I first arrived at Pt. Reyes Station in the late 1960s and I’ve returned again and again. The town has become somewhat yuppified and more expensive since then due to its close vicinity to San Francisco, but it still retains much of its charm. The following photos reflect some of what makes it charming.
MONDAY’s BLOG-A-BOOK POST from Its 4 AM and a Bear Is Standing on Top of Me: I decide that doing an inventory of the local skunk population is ever so much better than being conked on the head by a Little League hardball. But have you ever faced a skunk standing on its front legs with its tail pointed toward you— ready to spray?
“Point Reyes is the windiest place on the Pacific Coast and the second foggiest place on the North American continent. Weeks of fog, especially during the summer months, frequently reduce visibility to hundreds of feet. The Point Reyes Headlands, which jut 10 miles out to sea, pose a threat to each ship entering or leaving San Francisco Bay. The historic Point Reyes Lighthouse warned mariners of danger for more than a hundred years.” From the Pt. Reyes National Seashore website.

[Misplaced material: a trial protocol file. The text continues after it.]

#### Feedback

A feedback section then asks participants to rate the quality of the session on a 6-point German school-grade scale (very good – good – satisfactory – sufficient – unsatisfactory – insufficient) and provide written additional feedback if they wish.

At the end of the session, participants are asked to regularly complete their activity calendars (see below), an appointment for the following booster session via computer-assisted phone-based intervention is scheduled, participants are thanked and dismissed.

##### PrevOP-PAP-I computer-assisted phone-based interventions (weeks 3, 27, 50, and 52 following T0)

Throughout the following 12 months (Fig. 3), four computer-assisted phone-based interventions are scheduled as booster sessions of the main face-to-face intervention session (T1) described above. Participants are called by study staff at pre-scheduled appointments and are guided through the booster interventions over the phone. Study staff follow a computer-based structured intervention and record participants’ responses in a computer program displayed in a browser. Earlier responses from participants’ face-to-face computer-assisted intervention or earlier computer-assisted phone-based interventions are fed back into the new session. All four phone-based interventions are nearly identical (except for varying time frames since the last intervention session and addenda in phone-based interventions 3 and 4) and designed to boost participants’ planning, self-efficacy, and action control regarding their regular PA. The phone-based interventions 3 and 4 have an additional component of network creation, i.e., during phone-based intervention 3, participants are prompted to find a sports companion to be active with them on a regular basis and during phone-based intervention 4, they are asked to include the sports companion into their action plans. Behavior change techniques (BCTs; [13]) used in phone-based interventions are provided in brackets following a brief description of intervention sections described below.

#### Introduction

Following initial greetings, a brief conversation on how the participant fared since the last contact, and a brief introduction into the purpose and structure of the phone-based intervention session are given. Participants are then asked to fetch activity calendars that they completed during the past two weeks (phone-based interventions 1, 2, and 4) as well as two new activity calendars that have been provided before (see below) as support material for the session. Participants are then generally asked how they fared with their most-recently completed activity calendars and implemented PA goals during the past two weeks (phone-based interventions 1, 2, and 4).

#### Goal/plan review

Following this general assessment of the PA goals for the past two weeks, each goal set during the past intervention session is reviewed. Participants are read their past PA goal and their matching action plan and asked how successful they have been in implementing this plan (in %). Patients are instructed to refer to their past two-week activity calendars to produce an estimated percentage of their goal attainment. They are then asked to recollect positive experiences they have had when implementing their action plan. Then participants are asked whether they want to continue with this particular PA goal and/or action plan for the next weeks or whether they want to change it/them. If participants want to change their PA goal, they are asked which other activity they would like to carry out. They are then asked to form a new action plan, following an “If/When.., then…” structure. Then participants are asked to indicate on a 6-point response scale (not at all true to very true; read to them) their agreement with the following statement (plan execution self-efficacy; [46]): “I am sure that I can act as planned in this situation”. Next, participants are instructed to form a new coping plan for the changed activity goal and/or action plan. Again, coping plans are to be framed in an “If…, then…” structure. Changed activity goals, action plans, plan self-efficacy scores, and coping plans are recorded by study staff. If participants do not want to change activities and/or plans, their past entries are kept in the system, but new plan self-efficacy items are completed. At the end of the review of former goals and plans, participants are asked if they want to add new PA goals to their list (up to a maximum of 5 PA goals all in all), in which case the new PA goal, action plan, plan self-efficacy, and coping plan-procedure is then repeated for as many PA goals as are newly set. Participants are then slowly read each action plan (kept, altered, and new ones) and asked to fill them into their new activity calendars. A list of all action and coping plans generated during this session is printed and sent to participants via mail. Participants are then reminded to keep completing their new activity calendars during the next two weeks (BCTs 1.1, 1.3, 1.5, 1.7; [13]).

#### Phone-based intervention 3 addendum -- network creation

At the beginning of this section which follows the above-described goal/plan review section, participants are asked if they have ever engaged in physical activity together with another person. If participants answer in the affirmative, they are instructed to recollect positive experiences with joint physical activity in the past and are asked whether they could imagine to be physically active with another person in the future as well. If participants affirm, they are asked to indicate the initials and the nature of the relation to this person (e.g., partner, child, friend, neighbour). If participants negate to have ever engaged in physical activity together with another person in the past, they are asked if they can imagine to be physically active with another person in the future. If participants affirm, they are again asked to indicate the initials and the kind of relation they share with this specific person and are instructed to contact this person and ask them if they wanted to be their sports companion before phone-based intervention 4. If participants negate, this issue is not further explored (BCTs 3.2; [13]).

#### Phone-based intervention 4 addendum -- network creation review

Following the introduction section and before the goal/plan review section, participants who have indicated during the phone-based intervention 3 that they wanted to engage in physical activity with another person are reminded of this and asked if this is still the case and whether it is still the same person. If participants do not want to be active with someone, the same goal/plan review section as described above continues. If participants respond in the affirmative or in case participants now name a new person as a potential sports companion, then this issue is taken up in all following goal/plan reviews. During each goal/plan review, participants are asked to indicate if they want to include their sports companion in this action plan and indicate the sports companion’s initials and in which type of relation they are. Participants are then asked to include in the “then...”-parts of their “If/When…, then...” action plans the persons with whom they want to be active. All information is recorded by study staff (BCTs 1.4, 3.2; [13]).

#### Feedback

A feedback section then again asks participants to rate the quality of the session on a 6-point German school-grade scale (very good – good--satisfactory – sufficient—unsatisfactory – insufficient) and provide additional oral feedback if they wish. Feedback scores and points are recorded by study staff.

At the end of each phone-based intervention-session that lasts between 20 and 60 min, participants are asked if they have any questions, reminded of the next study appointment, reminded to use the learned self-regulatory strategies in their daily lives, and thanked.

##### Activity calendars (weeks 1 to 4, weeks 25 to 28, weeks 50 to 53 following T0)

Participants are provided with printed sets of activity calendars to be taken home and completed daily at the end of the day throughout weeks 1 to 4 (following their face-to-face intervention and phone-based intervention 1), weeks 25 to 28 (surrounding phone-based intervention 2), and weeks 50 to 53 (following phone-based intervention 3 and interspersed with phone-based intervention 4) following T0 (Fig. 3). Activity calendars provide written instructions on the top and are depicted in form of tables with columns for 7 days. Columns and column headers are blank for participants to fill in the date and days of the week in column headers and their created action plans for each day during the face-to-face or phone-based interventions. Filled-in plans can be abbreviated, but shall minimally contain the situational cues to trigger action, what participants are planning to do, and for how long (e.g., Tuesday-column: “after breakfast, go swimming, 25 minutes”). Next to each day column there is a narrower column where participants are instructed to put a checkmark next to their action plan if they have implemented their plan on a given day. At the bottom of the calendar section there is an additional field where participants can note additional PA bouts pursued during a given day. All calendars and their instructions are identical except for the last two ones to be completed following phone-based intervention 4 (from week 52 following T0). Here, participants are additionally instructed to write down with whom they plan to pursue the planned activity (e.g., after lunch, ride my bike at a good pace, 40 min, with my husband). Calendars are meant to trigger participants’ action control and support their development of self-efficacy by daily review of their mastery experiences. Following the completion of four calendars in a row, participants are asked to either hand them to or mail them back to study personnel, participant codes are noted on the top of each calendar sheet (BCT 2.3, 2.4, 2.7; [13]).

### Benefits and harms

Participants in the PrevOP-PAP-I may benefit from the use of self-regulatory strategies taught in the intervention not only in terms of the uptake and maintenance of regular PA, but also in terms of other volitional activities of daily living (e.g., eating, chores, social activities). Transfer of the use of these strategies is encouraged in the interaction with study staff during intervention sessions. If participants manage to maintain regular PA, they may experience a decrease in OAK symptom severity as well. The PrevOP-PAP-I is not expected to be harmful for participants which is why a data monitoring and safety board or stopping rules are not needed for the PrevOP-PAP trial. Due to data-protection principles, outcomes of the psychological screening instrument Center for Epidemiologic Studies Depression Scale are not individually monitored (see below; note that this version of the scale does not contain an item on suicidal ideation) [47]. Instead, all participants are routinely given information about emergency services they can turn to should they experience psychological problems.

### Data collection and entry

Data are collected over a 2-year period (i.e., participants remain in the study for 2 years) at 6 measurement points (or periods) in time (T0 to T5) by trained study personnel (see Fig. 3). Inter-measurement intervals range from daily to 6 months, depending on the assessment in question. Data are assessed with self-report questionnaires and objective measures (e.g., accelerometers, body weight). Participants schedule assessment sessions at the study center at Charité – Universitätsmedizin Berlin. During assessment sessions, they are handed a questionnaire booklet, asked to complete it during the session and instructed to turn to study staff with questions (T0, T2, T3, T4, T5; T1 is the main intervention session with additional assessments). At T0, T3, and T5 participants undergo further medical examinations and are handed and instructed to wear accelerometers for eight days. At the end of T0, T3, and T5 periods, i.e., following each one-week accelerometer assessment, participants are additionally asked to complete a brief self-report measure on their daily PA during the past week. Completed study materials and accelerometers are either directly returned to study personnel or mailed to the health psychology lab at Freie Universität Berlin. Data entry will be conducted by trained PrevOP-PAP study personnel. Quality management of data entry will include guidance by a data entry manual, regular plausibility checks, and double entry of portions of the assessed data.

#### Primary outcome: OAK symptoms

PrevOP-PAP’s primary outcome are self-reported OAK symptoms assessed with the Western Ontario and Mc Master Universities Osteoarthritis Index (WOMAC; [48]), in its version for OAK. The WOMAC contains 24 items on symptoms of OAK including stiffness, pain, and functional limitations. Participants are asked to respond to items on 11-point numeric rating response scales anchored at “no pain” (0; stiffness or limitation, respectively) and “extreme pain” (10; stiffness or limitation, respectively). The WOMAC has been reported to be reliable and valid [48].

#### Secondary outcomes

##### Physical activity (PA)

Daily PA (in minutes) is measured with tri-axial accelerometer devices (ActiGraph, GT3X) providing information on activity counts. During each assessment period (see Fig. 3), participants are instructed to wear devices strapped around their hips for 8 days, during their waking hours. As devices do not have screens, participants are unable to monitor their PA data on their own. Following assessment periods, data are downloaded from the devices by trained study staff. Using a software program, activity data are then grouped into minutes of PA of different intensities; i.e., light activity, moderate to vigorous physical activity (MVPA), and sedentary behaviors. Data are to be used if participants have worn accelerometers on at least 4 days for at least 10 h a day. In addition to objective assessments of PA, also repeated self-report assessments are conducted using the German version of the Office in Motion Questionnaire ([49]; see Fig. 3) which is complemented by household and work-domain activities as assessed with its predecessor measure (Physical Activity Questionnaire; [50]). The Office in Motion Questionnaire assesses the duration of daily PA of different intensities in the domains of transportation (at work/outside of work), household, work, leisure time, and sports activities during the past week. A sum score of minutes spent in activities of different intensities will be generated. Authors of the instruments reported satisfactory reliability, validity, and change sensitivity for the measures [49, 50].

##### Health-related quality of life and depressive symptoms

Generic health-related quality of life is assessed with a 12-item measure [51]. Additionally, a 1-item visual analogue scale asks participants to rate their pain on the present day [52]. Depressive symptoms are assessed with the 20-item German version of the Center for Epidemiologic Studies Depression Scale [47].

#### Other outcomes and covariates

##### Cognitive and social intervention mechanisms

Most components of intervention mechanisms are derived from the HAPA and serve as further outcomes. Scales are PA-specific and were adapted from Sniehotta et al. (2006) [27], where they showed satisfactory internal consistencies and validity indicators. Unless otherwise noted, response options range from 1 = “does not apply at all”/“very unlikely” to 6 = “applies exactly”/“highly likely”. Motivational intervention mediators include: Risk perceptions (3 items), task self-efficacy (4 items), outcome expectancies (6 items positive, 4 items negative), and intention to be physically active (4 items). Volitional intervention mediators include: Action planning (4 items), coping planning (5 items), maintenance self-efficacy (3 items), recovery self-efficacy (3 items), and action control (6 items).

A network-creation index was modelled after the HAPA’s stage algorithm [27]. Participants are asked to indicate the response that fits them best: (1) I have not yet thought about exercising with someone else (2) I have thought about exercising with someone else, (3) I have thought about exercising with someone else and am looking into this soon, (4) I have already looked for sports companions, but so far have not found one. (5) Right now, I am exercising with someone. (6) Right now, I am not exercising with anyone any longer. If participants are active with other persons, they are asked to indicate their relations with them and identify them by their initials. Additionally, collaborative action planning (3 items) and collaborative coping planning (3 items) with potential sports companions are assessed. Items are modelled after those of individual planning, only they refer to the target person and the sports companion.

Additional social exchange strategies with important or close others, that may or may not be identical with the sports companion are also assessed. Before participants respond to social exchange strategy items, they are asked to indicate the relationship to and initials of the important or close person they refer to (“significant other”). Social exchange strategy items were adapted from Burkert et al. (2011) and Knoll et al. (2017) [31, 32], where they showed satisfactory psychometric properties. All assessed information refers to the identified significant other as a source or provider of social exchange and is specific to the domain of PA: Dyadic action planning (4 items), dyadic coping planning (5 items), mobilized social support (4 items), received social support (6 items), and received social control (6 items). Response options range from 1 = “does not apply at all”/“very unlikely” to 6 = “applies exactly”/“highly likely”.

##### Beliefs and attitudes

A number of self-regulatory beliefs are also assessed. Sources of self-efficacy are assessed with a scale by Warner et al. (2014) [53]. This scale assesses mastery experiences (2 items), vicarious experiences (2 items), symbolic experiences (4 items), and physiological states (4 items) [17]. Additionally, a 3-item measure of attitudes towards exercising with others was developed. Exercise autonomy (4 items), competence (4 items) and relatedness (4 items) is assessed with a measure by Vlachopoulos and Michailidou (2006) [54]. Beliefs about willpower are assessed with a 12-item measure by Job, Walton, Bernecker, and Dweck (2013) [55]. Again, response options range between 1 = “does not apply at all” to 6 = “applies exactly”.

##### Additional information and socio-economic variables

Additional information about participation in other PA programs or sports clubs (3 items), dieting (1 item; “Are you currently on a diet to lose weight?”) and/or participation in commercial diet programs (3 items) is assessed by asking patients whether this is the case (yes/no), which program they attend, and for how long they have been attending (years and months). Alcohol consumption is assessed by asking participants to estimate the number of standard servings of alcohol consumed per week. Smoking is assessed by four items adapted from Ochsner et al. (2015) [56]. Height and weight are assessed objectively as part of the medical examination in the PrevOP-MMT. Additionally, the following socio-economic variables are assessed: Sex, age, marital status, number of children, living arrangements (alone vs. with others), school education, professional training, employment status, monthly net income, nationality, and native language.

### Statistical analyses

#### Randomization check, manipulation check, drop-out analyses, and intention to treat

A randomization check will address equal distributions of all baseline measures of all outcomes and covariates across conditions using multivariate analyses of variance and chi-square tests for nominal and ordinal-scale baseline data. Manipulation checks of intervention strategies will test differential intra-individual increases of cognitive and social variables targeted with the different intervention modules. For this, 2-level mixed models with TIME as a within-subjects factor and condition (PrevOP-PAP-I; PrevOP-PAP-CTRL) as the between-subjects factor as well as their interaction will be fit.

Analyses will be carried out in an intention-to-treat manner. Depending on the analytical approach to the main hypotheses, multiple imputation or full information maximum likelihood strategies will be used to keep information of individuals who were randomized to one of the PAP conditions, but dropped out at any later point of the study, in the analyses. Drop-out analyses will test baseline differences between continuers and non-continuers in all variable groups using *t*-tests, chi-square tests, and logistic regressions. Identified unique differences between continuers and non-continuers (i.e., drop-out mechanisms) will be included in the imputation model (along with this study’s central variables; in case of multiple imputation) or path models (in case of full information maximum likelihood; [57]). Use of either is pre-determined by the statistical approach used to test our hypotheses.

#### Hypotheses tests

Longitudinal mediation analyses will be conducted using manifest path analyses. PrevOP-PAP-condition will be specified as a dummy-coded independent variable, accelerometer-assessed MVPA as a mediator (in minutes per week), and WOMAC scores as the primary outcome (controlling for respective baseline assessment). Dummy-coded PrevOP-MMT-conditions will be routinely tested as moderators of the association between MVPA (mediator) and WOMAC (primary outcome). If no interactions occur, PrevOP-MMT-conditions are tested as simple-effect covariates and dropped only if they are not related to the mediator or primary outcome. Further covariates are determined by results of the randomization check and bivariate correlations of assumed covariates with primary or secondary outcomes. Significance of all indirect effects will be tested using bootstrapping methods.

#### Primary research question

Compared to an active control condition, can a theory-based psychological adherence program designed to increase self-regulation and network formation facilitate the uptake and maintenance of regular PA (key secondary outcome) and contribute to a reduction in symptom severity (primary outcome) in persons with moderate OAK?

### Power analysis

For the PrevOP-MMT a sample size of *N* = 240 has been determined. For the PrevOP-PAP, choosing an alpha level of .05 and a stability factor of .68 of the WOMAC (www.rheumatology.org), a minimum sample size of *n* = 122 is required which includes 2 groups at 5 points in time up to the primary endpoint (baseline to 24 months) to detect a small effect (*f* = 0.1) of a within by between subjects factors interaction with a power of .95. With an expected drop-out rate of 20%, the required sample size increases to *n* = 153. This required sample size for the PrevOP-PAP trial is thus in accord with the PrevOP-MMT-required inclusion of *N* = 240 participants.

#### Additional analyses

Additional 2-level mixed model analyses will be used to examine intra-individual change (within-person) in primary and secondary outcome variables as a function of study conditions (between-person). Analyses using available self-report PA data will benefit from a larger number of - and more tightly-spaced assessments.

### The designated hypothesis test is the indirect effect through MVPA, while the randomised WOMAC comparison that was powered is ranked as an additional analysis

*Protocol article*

For as much as I enjoy Pt. Reyes National Seashore, I studiously avoid it in the summer. One reason is the fog. That’s true for much of the Pacific Coast. The other is tourists, gazillions of them. Traffic slows to a turtle’s pace along Highway 1, campgrounds are full, and popular sites such as the lighthouse are packed. I have a limited sense of humor about any of the above, especially given that I can visit during the late fall, winter, and early spring when few tourists are out and about and days are often crystal clear. Or, if I am particularly lucky, a raging storm will send huge waves crashing ashore producing spectacular views. I love both.
It was mainly sunshine when Peggy and I visited the National Seashore in early March to celebrate my birthday. The lighthouse was closed due to Covid, but I have visited it before. This time, we admired it from above.